Analyses were performed on only the first 500 families from the first 50 replicates to reduce PPL computation time because using the full set of data and number of replications was wasteful of resources for our purposes here (At the time of the initial draft of the paper, it would take up to a couple of weeks to complete one replicate. Since then, the program has improved greatly and reduced the time to less than a day .). Based on inspection of the answer file, we selected marker STRP16_6 for dichotomous trait (rheumatoid arthritis, RA) linkage analysis. This marker is at 27.44 cM on chromosome 16, 1.15 cM away from Locus A. Because Locus A and DR interact to increase RA risk (see the "Risk Multipliers" table in the answer file), we then used the genotypes at DR to classify individuals into liability classes. For computational convenience , we restricted attention to just two liability classes: LC1 comprised individuals with two DR4 alleles (the high risk group); LC2 comprised the remaining individuals (a low risk group).
For quantitative trait (QT) analysis, the phenotype anti-cyclic citrullinated peptide antibody (anti-CCP) was chosen, and Locus E was evaluated for linkage. Again, the generating model included an interactive effect of DR and Locus E on anti-CCP levels. Anti-CCP measures were standardized on the basis of all available parental values; no other changes to the phenotypes were made. Linkage analysis was applied to marker STRP18_22, located at 92.9 cM on chromosome 18, which is 1.4 cM away from Locus E. As above, any individual with two copies of the high-risk DR4 allele was coded as being in LC1, all other individuals were coded to be in LC2.
The PPL is on the probability scale, can readily incorporate prior information, and is particularly suited to the accumulation of evidence across multiple, potentially heterogeneous, data sets [7–9]. The unknown trait model is treated as a vector of nuisance parameters, and integrated out of the constituent likelihoods [10, 11]; thus the method is essentially model-free, while retaining the strengths of likelihood-based analysis. Further, in application to quantitative traits, this framework does not assume normality at the population level or require population parameter estimates [12, 13] in order to address ascertainment.
As described in detail elsewhere [10, 11], the PPL can be computed from an ordinary LOD score, with the unknown parameters of the trait model integrated out rather than fixed at arbitrary values. The PPL can therefore in principle be extended to incorporate any form of likelihood for which LODs can be calculated. Thusfar we have extended the original dichotomous trait PPL [7, 14], which already allowed for locus heterogeneity under the admixture model , to include allowance for linkage disequilibrium , sex-specific recombination [17, 18], quantitative traits , combined quantitative/dichotomous traits (within the same pedigree) , implemented in both two-point and and/or multipoint forms .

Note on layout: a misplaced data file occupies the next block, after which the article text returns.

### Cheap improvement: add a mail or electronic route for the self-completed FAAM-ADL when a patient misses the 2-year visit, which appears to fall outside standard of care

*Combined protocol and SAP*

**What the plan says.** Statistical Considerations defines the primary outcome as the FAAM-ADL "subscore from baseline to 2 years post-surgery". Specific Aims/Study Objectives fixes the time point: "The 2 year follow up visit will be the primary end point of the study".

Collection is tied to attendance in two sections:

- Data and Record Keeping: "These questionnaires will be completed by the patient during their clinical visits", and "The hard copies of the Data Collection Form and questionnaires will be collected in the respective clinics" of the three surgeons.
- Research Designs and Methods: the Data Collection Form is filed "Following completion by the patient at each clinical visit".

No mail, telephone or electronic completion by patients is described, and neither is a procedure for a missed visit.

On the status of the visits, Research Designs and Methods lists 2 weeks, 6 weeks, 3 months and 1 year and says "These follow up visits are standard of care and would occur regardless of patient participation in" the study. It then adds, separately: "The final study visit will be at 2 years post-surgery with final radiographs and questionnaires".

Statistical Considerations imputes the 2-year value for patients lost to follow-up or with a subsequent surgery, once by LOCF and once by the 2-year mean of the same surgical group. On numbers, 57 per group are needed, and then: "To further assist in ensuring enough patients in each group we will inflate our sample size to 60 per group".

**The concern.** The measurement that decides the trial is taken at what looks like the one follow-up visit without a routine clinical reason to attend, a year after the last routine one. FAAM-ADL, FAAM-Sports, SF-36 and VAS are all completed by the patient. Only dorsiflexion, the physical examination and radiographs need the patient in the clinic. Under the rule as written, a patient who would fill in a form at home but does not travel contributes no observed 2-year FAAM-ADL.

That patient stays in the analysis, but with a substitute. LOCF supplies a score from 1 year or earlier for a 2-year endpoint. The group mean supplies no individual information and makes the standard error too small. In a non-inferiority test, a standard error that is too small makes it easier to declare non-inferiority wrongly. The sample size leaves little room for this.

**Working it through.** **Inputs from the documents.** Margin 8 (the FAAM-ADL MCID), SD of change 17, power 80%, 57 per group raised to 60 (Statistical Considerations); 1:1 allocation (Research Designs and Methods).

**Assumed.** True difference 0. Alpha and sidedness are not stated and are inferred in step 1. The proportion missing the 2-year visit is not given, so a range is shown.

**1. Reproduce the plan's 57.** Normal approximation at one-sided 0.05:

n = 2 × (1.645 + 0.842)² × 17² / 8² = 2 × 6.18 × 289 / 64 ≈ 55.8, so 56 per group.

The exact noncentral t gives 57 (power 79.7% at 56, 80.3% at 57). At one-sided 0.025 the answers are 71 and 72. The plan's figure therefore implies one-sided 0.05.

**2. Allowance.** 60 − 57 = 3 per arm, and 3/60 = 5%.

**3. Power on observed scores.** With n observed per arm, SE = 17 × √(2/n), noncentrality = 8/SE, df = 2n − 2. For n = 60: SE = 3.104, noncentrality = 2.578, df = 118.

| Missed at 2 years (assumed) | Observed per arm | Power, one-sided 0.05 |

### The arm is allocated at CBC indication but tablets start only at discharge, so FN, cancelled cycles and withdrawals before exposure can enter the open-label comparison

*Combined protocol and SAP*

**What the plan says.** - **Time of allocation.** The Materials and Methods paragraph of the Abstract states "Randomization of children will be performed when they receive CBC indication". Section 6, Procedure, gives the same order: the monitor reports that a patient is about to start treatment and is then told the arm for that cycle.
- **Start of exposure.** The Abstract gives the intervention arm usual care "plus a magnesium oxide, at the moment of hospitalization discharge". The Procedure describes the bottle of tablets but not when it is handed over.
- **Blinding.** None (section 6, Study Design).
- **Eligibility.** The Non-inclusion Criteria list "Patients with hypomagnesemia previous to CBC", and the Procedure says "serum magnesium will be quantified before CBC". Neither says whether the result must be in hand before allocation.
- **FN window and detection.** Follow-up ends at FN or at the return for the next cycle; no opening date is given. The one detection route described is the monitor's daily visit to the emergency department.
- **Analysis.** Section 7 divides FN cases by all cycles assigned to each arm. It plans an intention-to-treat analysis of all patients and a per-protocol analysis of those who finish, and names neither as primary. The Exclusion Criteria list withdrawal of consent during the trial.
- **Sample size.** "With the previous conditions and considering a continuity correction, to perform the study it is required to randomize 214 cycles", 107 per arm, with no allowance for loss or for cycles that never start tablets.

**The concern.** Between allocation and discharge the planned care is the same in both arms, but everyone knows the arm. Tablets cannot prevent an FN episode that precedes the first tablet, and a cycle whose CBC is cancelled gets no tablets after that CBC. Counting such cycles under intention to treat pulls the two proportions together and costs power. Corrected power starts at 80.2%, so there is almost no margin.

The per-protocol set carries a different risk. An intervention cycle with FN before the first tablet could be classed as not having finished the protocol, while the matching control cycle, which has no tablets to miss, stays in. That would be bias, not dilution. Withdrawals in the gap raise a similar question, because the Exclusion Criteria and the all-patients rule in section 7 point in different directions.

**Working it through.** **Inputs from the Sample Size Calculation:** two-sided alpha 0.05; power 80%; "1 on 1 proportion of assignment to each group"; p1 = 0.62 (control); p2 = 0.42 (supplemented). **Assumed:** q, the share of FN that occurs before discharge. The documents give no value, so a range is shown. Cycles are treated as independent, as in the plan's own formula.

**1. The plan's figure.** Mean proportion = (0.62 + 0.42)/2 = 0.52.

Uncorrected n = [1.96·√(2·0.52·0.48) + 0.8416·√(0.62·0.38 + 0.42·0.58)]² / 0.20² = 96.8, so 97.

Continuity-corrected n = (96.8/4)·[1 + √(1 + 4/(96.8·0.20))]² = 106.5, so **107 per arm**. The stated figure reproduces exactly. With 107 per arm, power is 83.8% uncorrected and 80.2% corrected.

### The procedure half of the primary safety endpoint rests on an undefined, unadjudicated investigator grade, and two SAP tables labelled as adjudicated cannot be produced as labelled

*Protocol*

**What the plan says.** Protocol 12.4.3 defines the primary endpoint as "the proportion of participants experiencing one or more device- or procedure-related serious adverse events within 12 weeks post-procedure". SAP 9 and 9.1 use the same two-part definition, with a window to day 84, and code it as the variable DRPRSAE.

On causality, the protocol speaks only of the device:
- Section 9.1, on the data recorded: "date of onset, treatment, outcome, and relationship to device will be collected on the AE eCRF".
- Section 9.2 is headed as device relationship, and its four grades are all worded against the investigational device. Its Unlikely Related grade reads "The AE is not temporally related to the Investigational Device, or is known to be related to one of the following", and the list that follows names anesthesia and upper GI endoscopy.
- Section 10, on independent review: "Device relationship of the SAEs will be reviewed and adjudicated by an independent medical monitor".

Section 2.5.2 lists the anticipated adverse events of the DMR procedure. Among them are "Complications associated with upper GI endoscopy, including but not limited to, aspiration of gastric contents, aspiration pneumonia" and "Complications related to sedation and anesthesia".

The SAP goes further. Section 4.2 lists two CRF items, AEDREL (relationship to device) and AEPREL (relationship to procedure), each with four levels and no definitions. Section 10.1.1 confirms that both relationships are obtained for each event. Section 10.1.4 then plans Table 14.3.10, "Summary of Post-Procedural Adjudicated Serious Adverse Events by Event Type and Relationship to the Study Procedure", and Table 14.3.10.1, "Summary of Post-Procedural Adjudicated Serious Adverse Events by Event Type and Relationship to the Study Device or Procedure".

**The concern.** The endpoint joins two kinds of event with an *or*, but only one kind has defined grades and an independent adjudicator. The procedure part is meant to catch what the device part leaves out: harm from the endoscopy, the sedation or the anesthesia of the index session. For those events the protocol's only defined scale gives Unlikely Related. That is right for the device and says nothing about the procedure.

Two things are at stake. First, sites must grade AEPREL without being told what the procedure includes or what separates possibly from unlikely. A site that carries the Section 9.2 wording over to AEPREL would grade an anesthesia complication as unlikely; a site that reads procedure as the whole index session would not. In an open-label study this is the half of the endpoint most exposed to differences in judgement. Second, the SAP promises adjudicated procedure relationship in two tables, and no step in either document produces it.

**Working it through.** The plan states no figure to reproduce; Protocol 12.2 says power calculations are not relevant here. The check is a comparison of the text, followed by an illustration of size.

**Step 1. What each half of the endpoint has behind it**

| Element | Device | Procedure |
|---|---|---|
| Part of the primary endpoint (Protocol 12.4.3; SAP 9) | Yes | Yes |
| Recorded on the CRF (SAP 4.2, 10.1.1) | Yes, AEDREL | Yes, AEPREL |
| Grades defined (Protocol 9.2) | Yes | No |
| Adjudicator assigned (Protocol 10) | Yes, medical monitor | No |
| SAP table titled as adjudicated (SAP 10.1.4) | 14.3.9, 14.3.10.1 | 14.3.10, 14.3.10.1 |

The standard dichotomous trait PPL is parameterized in terms of the (sex-averaged) recombination fraction, the admixture parameter, a disease allele frequency, and three penetrances (one for each genotype, assuming a two-allele locus). The standard quantitative trait (QT) PPL is parameterized similarly, except that instead of three penetrances, the likelihood is written as a function of three genotypic means and three genotypic variances [12, 13]. (In the present application we have set the three variances equal to one another.) As elsewhere, we assume a 2% prior probability of linkage . Thus PPLs > 2% represent (some level of) evidence in favor of linkage; while PPLs < 2% represent (some level of) evidence against linkage. The PPL is on the probability scale, and is therefore bounded by [0, 1]. For comparison purposes, we also report MODs , which are LODs parameterized identically to the PPLs, then maximized over all parameters in the model (whereas the PPL is integrated over these same parameters).
Here we extend the PPL once again, to allow different penetrances for individuals in different LCs. The new extension of the PPL allows covariate-dependent penetrances. Specifically, we assign individuals to liability classes (LCs) based on covariate status. In the present application, we use this parameterization to condition on the causal genotype at the known risk locus DR; however, the same model could be used to condition on other covariates, such as age or sex . We then include a separate penetrance vector in the likelihood for each LC in the model. These penetrance vectors are then integrated over, rather than fixed, to obtain a marginal posterior probability. In the dichotomous trait analyses, we have constrained the A-locus penetrances for individuals in LC1 to be greater than or equal to the corresponding penetrances in LC2, for each A-locus genotype, respectively. In the QT analyses, we have constrained the genotypic means for individuals in LC1 to be greater than or equal to means for individuals LC2, again, for each E-locus genotype, respectively. We have recently implemented a suite of PPL statistics in a new package, KELVIN, designed for distributed parallel computation over the parameter space [6, 23]. KELVIN is based on a re-engineered version of VITESSE [24, 25], thusfar incorporating two-point and multipoint linkage analysis of dichotomous and/or quantitative traits, marker-trait linkage disequilibrium, and LCs. Exportable software is currently under development. Unsupported and platform specific version can be made available by contacting the corresponding author.